I had my first Street Wisdom experience last week in Shoreditch, London. I now know it will be the first of many.
The great thing about Street Wisdom is that the structure puts you in an open, tuned-in frame of mind, but once you have it, it’s something you can apply every day. In fact, I’m on a train to London writing this and fully intend to walk from Waterloo to Pall Mall when I arrive, to get some insight and input from the city on the things that are on my mind today.
In case you haven’t yet had ‘an experience’, I’ll share mine…
On arrival at the meeting point I remarked that the weather was holding, which naturally led to an immediate downpour. No one seemed to mind the rain though – if anything it added to the experience. The open, friendly atmosphere was great and we broke into groups, ready to start.
Street Wisdom involves four short city wanders to get in the zone and a longer wander to reflect on a question you have.
Wander one was open – hit the streets and just be drawn to what attracts you. Ten minutes took me round the block in the back streets of Shoreditch. I saw some amazing street art and had a conversation with a homeless guy on the changing landscape as buildings are demolished and new ones built, before arriving back at a reasonable trot having covered some real ground.
Street Wisdom: It’s OK to hang around on street corners!
For the second wander, the only instruction was to slow it down. I got about ten yards down the road, then stopped on a street corner. Instead of being overwhelmed by the amount to take in as I had been before, I started to notice details. Within a few minutes I found myself leaning against a wall and closing my eyes, just listening to the city around me. The whole world had slowed down and it was strangely hypnotic to feel in tune with it.
Wander three and we were looking at patterns. I started to see patterns in the physical – brickwork, tiles, windows, leaves on trees, but also in other — more abstract — places. As I came to Great Eastern Street – one of the main road boundaries I seemed to have sub-consciously set myself, I could hear patterns in vehicle sounds accelerating from traffic lights briefly before slowing for Old Street Roundabout. I also started to notice patterns in where I was walking.
For the last of the short wanders, we were sent to ‘see the beauty’. By now I was so involved in the city and taking it all in, I completely lost track of time. Before I realised it, I had walked for over ten minutes in one direction and was completely lost! I’ve always been a fan of cities, but all of this took it to a new level.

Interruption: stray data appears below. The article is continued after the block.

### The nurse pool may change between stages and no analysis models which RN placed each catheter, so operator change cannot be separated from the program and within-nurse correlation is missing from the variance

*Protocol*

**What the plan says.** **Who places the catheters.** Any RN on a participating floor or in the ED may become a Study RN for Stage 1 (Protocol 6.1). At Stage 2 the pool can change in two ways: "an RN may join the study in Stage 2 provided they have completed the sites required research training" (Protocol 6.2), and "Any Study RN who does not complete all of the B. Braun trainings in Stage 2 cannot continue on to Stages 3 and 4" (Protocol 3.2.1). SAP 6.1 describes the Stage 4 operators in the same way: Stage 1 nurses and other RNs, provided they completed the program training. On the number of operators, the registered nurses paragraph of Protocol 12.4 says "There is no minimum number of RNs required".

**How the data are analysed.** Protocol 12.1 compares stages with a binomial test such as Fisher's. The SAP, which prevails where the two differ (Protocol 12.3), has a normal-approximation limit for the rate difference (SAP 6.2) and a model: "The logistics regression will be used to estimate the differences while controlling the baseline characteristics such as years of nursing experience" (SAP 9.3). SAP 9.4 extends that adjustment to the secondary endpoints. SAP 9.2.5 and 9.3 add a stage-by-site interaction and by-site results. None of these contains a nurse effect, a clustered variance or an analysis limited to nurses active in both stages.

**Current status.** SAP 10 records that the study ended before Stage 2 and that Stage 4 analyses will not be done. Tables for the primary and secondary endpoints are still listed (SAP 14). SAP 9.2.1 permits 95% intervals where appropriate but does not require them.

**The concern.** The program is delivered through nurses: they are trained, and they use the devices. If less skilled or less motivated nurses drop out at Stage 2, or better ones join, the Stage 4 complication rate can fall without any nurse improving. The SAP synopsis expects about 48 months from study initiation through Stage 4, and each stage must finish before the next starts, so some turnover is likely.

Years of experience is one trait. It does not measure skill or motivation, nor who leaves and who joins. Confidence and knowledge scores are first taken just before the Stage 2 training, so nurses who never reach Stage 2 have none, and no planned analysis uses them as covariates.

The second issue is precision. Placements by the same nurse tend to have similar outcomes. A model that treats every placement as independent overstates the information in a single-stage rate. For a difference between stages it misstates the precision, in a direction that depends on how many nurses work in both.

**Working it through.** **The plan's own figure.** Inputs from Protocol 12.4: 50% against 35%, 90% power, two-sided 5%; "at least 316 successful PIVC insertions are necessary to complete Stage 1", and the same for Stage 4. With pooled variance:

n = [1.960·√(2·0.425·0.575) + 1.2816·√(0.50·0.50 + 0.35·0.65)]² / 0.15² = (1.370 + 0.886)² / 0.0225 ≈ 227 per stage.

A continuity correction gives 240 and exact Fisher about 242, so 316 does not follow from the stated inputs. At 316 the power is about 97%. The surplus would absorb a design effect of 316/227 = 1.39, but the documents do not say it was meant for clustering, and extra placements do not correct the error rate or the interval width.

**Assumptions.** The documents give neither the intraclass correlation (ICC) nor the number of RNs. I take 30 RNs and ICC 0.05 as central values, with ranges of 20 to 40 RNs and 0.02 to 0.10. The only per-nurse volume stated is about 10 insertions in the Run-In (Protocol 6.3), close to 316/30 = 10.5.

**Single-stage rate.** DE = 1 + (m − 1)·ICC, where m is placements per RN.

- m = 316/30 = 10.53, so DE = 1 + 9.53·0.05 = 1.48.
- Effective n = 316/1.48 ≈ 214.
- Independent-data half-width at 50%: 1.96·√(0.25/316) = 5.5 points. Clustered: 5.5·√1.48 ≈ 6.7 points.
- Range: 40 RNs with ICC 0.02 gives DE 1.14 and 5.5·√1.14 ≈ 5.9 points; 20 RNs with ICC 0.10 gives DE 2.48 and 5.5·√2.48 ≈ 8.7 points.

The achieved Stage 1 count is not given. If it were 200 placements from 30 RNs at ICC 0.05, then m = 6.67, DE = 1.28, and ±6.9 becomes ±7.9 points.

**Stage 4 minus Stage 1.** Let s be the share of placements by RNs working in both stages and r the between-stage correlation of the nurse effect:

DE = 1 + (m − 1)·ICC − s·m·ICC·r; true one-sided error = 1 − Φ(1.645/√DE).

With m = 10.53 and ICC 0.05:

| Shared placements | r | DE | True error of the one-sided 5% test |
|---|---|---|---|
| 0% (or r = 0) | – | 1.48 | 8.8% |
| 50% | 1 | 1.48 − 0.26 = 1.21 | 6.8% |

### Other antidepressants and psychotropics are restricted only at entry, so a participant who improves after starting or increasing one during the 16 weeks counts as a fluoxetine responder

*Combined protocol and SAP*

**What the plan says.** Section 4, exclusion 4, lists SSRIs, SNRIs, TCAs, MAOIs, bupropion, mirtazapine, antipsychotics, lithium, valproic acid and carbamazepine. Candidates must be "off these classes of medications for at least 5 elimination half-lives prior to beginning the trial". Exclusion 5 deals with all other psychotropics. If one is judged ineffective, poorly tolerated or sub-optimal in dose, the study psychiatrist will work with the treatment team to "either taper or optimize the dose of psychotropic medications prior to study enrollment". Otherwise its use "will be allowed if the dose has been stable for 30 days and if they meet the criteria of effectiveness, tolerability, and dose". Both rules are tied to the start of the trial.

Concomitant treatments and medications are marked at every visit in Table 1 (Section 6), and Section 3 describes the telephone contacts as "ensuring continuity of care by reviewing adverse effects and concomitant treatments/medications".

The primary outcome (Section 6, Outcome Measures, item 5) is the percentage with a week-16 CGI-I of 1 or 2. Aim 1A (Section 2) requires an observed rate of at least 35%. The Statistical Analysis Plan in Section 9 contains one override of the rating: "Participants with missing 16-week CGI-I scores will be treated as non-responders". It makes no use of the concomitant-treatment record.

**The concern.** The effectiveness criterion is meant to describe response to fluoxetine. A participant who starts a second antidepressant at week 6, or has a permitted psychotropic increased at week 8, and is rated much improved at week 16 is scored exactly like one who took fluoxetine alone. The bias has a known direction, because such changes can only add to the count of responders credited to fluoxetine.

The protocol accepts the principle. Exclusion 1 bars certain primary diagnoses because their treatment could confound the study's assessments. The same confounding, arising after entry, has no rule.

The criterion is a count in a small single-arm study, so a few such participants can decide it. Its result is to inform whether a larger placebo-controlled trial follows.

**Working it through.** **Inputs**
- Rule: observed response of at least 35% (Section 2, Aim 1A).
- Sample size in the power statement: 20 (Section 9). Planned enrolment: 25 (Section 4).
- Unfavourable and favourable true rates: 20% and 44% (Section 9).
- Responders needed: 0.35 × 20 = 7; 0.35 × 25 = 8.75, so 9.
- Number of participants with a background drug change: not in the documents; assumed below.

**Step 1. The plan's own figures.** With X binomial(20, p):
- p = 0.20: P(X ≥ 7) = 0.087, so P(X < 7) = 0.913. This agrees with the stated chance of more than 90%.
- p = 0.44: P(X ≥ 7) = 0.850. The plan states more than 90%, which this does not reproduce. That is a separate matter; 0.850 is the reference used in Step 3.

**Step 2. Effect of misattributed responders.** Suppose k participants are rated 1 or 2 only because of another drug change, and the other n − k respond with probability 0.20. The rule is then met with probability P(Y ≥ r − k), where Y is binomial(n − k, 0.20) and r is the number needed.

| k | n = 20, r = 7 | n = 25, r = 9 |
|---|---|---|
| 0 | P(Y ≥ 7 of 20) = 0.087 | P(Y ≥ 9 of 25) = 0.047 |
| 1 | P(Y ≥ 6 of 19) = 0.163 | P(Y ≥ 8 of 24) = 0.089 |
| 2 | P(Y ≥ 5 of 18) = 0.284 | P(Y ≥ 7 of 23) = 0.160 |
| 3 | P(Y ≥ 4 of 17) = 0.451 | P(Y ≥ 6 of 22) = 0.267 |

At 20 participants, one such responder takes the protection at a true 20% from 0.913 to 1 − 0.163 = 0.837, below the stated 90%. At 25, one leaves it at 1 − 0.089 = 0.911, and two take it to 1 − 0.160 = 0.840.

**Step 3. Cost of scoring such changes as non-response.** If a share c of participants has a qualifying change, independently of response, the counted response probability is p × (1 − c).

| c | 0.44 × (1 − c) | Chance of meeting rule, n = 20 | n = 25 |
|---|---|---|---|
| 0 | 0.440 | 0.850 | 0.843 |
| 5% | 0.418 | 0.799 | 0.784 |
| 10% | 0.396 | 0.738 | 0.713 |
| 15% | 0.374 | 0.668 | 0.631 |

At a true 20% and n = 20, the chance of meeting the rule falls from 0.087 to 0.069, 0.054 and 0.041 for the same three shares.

On (finally) returning, I was given 45 minutes to take the question I had out to the street and find some answers. Interestingly, in the course of the morning so far, my question had become convoluted and needed a re-think. After a little conversation, I decided to explore:
How can I communicate what I do in a way that helps others understand it?
I set off walking, thinking about my distaste for being pigeon-holed and frustration at the seeming requirement to fit into a box to be able to be understood (or earn a living). I soon came to Great Eastern Street again and naturally started to turn back. But this time, I stopped myself, realising that all morning I’d framed territory by applying main roads as boundaries. No one told me to do that, I automatically applied a ‘box’ to the whole thing.
So I decided to cross the main road, break out of the box. Which got me thinking. If it’s natural for humans to apply definitions, boxes and structure, what if I applied what will now become known as ‘Cross the Road Theory’ to my question. If I don’t fit a box (or don’t want to) – then I should cross the road and create a new box. That in turn then led me to consider how I might do that.
Reflecting on the many signs around me explaining everything – shouting out, it was apparent that I’m not really communicating what I do very well. I need to simplify it.
I realised that by writing (and speaking), I could effectively communicate my new box and help the world understand it in a way that can be accessibly recognised and understood. As the thought went through my mind that I needed to start jotting down some thoughts using real paper and a pen, I looked up and realised I was passing a tiny stationary shop. Of course, I went in…
By Andy Swann on October 24, 2014
Exported from Medium July 15 2016